Planning Meeting

From July 1969 through September 1971, more than forty professional and twenty support people worked as teams to plan all systems of the University. Through this process a document called the Educational Planning Guidelines was created in 1971 that would direct the physical facilities, academic programs, support services, and other aspects of the new university. 

Text Sources:
History of GSU 1969-1979 by Ted Andrews pp. 13-14, 19-21.

Images Source: Digital Collections
Top photo
Bottom photo

Learn more in this 59 page book titled The Open University - which features photos and diagrams of Governors State University during the planning process.
The Open University
Published in 1973, the chapters include: 

  • What is the open university?
  • How do you plan the open university?
  • Who are the students and how did they influence the planning process?
  • How will the educational aims be realized?
  • How did the open environment respond to the educational program?

The Directors of Academic Development (DADs) were reunited at the 10th anniversary celebration in 1979. Source: Innovator July 10, 1979 Schedule of Events on p.1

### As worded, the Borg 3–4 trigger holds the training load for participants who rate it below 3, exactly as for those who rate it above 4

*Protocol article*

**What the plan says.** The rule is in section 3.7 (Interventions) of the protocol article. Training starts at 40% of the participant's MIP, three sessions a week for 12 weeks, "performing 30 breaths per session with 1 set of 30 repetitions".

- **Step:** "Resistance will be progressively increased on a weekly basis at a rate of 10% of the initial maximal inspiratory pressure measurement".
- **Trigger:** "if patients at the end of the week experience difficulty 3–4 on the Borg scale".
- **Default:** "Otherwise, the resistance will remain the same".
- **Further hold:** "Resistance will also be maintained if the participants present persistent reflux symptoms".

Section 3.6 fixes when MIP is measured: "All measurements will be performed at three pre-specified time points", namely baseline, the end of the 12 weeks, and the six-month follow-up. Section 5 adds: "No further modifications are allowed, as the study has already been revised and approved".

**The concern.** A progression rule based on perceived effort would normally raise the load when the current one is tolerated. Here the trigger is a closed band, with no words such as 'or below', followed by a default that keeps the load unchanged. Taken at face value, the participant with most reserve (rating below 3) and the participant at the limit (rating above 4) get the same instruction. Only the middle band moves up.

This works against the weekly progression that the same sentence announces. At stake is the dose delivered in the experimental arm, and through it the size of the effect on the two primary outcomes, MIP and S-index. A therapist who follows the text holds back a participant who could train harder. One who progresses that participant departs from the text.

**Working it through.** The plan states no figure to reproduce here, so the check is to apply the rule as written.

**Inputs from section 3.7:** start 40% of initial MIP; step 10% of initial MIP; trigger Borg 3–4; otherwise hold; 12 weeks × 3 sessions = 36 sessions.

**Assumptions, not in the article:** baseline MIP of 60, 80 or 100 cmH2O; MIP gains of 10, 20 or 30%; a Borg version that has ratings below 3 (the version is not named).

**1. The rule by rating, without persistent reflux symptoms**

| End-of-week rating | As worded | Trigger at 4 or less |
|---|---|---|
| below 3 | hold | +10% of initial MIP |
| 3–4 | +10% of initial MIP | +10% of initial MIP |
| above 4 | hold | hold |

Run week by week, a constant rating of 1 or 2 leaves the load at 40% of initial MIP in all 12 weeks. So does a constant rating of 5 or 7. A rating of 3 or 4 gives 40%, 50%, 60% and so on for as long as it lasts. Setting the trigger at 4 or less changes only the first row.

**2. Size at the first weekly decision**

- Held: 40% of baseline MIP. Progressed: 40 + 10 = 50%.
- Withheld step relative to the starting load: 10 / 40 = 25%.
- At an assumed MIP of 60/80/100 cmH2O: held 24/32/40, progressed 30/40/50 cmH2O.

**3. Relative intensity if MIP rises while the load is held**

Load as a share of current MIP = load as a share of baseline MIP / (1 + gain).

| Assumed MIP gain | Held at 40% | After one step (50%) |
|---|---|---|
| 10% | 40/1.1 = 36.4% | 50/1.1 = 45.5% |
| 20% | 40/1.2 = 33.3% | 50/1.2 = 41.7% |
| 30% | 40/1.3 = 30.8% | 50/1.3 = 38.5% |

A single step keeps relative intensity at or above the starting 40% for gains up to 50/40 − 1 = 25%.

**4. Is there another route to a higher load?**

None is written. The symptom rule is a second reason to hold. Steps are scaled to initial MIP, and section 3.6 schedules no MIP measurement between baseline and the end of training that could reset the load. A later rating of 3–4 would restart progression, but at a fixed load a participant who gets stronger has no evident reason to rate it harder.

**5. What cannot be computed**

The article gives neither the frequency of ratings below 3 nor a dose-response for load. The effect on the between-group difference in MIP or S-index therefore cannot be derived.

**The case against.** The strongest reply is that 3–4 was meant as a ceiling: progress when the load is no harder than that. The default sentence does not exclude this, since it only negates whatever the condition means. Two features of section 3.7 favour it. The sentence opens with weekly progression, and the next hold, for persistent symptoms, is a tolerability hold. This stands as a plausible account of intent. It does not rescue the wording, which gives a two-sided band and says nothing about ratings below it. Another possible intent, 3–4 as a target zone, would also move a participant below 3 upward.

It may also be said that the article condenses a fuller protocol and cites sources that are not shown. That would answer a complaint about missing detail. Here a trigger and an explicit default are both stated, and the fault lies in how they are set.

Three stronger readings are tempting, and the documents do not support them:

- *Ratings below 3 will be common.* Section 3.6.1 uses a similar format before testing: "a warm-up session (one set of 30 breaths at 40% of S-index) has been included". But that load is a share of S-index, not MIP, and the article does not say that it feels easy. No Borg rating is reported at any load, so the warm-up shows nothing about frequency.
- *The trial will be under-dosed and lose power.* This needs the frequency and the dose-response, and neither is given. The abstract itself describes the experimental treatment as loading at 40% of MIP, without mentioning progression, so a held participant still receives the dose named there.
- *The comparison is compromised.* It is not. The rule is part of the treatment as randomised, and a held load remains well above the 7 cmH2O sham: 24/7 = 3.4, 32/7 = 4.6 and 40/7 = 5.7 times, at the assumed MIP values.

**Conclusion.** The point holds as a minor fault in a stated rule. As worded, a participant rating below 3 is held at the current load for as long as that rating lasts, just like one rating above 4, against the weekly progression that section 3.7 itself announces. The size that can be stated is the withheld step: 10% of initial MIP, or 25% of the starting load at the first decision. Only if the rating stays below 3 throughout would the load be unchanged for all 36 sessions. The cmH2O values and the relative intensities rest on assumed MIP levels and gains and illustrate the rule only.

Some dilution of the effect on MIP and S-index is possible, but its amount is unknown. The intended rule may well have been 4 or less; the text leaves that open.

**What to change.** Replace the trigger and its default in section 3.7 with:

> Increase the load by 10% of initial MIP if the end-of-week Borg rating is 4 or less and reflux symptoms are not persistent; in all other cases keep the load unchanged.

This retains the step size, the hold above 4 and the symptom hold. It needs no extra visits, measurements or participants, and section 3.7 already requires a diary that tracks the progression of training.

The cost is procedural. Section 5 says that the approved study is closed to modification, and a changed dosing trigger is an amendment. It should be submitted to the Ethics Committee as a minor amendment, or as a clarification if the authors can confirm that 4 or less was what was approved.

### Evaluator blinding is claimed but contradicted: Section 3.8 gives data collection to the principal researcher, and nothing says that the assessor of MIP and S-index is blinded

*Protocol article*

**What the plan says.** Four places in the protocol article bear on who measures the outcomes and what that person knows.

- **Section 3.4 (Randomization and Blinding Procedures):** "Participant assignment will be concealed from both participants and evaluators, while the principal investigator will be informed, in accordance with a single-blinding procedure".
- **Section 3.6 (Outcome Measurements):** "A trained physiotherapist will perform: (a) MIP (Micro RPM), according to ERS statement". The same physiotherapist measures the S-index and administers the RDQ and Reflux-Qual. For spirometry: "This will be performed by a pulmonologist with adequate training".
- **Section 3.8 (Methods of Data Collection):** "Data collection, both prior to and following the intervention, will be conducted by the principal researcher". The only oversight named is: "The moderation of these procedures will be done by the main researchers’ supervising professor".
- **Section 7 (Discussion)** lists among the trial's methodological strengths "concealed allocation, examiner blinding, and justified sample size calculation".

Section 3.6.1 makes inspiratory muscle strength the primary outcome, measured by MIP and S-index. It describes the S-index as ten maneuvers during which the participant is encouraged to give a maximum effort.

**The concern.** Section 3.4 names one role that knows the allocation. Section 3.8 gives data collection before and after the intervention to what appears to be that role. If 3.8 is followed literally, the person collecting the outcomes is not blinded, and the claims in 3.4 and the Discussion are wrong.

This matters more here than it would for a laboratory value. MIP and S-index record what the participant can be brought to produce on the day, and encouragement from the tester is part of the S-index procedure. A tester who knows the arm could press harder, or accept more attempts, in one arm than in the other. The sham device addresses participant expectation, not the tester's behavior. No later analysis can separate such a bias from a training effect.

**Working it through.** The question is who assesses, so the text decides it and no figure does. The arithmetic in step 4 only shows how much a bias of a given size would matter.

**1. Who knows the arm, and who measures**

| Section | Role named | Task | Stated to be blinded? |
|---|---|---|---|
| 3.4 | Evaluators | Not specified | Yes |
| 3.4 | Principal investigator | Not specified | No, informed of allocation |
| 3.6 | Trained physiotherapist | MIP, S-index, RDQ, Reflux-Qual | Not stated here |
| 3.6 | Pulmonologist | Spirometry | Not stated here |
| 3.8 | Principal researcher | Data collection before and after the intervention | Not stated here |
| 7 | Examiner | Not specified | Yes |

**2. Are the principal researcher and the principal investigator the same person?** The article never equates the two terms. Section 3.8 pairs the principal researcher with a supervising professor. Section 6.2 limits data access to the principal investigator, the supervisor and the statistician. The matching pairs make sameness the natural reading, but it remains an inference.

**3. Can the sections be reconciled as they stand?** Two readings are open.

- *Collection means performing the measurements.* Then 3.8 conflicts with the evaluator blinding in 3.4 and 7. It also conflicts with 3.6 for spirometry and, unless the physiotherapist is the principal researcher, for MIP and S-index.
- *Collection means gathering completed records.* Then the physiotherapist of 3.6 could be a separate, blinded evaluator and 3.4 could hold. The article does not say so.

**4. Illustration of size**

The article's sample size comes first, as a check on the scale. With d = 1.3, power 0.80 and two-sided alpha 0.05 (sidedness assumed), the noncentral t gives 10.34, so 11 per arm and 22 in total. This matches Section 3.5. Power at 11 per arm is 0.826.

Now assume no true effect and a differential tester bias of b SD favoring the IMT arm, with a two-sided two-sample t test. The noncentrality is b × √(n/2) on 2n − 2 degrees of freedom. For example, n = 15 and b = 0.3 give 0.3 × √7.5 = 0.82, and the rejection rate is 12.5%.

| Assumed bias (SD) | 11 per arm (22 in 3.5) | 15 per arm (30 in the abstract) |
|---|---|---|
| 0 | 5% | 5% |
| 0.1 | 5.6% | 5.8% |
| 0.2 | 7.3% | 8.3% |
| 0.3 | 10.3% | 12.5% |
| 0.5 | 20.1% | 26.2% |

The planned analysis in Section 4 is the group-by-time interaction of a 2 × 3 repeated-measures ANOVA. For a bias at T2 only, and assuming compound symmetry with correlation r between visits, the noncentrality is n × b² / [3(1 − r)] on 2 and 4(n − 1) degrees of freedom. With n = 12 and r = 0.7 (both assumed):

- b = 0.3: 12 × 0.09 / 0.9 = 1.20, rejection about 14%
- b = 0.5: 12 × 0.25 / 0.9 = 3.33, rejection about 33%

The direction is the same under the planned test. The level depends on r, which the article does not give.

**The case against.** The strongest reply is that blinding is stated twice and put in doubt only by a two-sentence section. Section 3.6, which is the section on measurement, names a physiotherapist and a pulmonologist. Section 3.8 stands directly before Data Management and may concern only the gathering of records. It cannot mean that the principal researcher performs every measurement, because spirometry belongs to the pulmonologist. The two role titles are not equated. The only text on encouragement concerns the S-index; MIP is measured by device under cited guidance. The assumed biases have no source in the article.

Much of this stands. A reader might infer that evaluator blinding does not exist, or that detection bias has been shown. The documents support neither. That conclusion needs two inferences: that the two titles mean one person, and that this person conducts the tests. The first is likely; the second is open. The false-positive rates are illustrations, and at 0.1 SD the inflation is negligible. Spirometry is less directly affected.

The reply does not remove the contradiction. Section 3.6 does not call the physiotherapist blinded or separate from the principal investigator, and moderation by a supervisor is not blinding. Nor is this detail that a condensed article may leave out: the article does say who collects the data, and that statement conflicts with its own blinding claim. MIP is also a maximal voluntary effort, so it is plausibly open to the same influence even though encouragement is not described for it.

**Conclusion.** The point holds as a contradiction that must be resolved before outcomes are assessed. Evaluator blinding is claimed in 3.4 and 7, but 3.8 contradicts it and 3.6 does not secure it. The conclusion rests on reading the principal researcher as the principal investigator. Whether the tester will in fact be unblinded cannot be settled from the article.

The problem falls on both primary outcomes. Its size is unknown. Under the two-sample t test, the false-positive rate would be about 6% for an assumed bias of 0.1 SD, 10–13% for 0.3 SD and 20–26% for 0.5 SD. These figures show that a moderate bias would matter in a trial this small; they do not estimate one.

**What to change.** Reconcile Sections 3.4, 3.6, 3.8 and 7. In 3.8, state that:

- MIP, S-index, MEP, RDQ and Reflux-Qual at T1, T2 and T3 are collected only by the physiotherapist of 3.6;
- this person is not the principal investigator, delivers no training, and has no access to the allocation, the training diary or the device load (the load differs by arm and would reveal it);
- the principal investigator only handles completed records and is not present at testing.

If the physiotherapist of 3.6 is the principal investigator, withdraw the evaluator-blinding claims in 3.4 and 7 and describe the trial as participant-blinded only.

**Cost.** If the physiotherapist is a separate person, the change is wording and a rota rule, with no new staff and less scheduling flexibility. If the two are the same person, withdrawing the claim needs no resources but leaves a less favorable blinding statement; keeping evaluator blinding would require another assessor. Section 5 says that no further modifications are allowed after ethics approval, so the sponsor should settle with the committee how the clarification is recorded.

Educational Planning Guidelines 1971

"The Guidelines delineate the concepts undergirding GSU's mission. The challenge is to develop a senior division university serving juniors, seniors, and masters students, concentrating on service to junior college graduates...the University has been charged with becoming a model, open, flexible, unique, changing, innovative, and experimenting institution constantly concerning itself with individual and societal needs and values in its search for both qualitative excellence and efficiency in its teaching/learning, research, and service functions."

Tentative approval of an earlier edition of these Guidelines was conferred by the Board of Governors in 1969.

Text source: Educational Planning Guidelines p. 3.

Educational Planning Guidelines